If an organization has just one or two grants that they are managing, staff will typically use an Excel spreadsheet or a basic chart to keep track of expenditures and record deadlines. However, when an organization expands to include several grants or large dollar awards in their annual budget, then they may need to upgrade to a more sophisticated grant management software. Similarly, many grantmaking foundations use this same software in their own capacity to manage and track applications, awarded funds, and post-award grant reports.
There are many ways grant management software can aid both grant seekers and grant makers, allowing for an organized and efficient process. Instrumentl provides grant management software for organizations of all sizes with various plans to fit your nonprofit’s needs. All the plans include features like smart grant matching, dedicated grant trackers for each project you’re working on, and deadline reminders.
How to Use Grant Management Software to Stay on Top of Deadlines
Whether you are an Executive Director juggling multiple tasks or a Development Director with a full plate of fundraising responsibilities, providing your organization with the best tools helps make your grant management process flow strategically and logically.
When you create an account on Instrumentl, you’ll first be prompted to set up a project. Projects allow you to save an active grant search while also keeping everything related to that project in one place.
For example, maybe you’re working on an Air Quality project. Once you’ve set up a project, Instrumentl actively finds grant opportunities your nonprofit can pursue.
In this example here, 110 matches were found for this organization!
These matches are opportunities you’d then be able to research further all within Instrumentl. We make 990s easy to read by parsing the data to show you what’s most important. 990 Snapshots give you high-level insights like financials, key people, and the location of the funder. This way, you can spot good fit funders faster.
Premium Funder Insights dig deeper into things like giving averages and medians, openness to new grantees, and areas in which the funder has given the most.
Once you find a promising opportunity in Instrumentl, you can manage everything around that grant from your Tracker. Here, you can add different tasks like milestone, submission and reporting deadlines, and upload final proposal documents to keep everything in one place.
Once a week, we’ll email you a reminder about all your upcoming tasks and deadlines for opportunities you’ve saved to your Tracker.
Lastly, if you’re asked to generate a report for your Executive Director or Board of Directors, you can do so in seconds. With Instrumentl, custom PDF or CSV reports can be created quickly.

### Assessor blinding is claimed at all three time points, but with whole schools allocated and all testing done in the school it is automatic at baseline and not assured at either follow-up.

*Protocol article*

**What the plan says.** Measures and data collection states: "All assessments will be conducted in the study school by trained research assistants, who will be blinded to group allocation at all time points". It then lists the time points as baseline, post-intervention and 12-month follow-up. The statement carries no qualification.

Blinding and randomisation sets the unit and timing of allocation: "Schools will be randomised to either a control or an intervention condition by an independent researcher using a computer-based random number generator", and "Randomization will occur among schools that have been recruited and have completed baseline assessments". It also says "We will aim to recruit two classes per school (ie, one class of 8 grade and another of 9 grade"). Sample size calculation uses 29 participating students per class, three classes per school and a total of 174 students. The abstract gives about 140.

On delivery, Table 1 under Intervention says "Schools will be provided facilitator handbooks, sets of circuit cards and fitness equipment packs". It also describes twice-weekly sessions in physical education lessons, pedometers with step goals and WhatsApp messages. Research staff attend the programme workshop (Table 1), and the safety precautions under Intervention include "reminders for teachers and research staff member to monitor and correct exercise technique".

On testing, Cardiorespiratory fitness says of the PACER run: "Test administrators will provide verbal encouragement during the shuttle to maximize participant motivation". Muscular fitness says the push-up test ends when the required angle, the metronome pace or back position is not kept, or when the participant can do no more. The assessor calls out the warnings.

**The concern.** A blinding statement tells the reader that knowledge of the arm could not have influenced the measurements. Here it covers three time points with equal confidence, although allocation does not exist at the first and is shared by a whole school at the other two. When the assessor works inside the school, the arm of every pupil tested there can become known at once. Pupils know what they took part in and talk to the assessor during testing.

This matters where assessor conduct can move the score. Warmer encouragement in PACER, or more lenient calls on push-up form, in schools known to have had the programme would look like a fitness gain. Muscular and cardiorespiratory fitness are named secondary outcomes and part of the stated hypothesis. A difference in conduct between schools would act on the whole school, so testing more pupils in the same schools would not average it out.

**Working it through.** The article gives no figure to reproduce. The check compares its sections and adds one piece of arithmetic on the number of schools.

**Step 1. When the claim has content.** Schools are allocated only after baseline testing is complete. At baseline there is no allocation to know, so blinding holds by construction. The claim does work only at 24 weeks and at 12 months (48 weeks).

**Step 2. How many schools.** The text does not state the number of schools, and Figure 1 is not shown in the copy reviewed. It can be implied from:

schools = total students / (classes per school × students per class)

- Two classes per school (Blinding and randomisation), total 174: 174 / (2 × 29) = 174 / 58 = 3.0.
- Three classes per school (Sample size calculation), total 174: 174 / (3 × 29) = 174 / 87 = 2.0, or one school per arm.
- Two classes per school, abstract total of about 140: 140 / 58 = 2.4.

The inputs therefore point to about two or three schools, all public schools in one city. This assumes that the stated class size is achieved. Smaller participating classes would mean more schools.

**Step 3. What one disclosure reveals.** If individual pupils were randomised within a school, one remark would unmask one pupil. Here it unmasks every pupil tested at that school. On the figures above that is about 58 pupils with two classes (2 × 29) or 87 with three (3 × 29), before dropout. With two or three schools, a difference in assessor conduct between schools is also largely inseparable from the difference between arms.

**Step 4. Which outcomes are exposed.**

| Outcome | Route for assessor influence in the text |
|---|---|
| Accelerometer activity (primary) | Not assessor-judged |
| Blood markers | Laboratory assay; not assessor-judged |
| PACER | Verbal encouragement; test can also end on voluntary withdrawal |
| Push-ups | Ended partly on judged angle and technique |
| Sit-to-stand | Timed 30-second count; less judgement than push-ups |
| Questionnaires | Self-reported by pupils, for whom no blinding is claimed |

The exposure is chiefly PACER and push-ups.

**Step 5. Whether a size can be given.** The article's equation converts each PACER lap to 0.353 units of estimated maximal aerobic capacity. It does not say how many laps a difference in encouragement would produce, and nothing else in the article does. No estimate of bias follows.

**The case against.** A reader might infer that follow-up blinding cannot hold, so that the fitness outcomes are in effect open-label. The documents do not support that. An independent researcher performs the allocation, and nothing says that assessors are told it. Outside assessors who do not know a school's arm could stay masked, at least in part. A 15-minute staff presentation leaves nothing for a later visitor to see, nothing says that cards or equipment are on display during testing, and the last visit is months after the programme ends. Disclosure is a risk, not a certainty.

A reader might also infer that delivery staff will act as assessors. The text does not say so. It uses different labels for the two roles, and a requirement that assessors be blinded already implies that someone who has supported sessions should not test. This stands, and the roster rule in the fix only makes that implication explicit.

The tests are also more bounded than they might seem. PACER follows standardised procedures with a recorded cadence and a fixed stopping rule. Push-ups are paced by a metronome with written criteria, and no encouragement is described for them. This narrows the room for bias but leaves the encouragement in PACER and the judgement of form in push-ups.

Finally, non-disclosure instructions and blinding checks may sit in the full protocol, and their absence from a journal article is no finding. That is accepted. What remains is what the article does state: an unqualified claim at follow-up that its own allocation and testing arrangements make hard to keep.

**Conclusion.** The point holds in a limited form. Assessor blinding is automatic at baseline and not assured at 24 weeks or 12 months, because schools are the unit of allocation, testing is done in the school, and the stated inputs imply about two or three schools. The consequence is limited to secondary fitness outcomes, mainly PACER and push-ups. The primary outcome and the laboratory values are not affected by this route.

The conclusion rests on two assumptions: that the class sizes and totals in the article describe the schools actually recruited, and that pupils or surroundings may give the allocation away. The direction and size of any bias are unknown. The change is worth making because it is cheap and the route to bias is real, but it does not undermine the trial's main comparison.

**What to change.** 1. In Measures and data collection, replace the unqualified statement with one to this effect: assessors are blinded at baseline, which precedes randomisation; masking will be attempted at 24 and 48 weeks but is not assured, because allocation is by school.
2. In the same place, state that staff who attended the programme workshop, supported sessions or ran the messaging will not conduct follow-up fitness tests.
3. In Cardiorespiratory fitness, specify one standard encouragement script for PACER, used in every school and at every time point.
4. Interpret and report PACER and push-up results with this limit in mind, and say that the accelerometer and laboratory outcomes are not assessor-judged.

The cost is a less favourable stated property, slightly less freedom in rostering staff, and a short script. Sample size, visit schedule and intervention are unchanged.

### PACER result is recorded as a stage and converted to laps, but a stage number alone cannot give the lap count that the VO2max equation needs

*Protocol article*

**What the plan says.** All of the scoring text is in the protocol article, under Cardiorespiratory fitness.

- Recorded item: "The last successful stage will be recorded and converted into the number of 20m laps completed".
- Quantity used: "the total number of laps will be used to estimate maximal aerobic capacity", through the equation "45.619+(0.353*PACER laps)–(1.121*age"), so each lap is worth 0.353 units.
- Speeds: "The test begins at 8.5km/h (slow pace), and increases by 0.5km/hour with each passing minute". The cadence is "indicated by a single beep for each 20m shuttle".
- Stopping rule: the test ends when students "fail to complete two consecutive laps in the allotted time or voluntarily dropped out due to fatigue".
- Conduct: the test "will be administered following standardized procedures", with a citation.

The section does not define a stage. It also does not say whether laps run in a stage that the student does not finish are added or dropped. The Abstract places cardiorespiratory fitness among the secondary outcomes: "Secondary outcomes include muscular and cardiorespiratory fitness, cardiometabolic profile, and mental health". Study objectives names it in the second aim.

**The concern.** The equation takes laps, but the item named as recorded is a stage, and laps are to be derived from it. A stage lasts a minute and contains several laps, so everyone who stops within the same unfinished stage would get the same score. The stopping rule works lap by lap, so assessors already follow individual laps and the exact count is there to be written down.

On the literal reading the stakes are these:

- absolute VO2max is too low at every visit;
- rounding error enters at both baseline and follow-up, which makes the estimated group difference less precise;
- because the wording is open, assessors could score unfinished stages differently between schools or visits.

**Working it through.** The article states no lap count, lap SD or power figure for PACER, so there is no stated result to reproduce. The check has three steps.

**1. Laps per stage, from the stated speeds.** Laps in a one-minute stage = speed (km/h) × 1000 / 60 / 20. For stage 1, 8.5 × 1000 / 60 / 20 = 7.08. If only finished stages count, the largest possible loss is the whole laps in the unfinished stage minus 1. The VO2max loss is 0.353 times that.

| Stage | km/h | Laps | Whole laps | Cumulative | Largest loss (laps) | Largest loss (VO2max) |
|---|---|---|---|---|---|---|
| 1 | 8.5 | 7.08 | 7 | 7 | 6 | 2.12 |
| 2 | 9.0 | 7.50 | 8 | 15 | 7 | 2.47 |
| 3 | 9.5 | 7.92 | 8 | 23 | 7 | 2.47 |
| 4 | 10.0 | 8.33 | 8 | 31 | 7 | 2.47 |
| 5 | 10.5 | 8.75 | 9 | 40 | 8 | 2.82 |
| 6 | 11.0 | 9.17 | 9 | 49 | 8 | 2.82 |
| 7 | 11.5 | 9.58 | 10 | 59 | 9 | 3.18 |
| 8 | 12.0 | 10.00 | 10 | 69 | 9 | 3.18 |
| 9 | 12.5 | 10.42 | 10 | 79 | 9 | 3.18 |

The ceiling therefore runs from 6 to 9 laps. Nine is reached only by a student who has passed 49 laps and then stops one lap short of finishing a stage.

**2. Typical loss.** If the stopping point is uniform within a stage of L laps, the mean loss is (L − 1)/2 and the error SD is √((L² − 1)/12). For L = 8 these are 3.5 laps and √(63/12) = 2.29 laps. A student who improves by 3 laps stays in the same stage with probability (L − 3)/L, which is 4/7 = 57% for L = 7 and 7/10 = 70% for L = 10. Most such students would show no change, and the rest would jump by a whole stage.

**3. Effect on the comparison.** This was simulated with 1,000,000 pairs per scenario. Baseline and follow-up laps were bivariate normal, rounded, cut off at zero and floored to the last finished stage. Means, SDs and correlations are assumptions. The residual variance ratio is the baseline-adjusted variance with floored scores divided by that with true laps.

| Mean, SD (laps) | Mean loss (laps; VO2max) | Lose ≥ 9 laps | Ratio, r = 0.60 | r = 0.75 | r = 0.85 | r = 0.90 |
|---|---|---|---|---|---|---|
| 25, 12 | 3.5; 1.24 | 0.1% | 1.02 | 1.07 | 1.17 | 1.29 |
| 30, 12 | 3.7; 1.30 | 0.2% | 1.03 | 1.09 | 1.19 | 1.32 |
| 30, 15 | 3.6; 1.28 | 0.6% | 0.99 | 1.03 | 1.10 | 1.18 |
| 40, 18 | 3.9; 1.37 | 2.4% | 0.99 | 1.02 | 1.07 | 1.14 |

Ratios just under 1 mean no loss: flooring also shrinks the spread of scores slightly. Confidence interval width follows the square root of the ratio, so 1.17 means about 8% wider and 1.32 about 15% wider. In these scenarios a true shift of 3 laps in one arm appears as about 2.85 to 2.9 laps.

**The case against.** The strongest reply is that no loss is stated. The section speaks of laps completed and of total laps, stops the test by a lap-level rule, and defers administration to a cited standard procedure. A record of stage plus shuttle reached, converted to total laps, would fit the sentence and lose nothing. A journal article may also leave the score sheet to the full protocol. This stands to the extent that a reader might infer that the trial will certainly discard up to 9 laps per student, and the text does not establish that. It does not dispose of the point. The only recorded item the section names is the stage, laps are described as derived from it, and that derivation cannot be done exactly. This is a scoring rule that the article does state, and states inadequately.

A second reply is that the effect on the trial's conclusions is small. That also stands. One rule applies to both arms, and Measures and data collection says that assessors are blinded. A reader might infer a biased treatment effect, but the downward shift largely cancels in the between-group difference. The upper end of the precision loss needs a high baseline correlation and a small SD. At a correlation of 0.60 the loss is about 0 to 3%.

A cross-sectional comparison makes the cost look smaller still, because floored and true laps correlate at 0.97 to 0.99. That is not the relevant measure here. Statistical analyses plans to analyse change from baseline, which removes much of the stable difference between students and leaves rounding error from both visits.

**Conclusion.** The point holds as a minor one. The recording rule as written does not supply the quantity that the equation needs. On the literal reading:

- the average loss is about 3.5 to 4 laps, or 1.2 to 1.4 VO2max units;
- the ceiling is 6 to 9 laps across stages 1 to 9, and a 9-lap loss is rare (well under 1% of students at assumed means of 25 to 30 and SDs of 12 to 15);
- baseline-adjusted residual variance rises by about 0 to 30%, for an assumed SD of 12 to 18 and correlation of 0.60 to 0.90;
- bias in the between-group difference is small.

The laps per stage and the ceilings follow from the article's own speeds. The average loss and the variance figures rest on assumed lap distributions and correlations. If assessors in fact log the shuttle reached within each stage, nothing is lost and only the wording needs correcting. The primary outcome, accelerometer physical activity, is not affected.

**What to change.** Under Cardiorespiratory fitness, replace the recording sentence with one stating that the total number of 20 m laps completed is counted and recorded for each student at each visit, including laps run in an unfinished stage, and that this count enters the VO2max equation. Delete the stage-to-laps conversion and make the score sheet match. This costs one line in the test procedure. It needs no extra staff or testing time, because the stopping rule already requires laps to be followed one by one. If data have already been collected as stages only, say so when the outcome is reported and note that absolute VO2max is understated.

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Common Grant Management Mistakes Nonprofits Make
Whether nonprofits are taking advantage of today’s modern grant management software systems or keeping track of their grant process in a spreadsheet, they often face hurdles when it comes to successfully managing grants. There are several common mistakes that organizations make in the three stages – Application, Award, Account. Check out some common mistakes below and use the helpful suggestions to avoid these pitfalls.
1. Missing outcome data (Application)
Many nonprofits have stellar mission statements and explanations of their projects. They have dedicated Boards of Directors and sound financials. They may be well-known and respected in their communities. Everyone recognizes that what they do is valuable.
But…they often don’t have any outcome data. Many grant reviewers rely on having evidence to justify the amount of the request or to provide credibility to the organization and its mission. Organizations need outcome data to prove empirically that they are carrying out their intended purpose.
With data, funders are better assured that their dollars are going to make an impact. Does your organization conduct program outcome surveys? Does it produce an annual report? This information is critical in a grant application.
2. Placing all awarded money in the general organizational fund (Award)
Nonprofits often make the mistake of not using dedicated accounts for restricted funds and erroneously deposit funds into a general account, assuming that accounting ledgers will reveal the expenditures later. When it comes time for a grant report, it is then difficult to accurately document how funds were utilized. An investigation necessitates combing through other expenses to get to the ones you need to identify.
To solve this problem, when an amount of money is disbursed for a project or multi-year grant, place the award in a restricted fund outside of the general operating fund. When it’s time to file a grant report, it will be easy to identify and account for how the dollars were spent.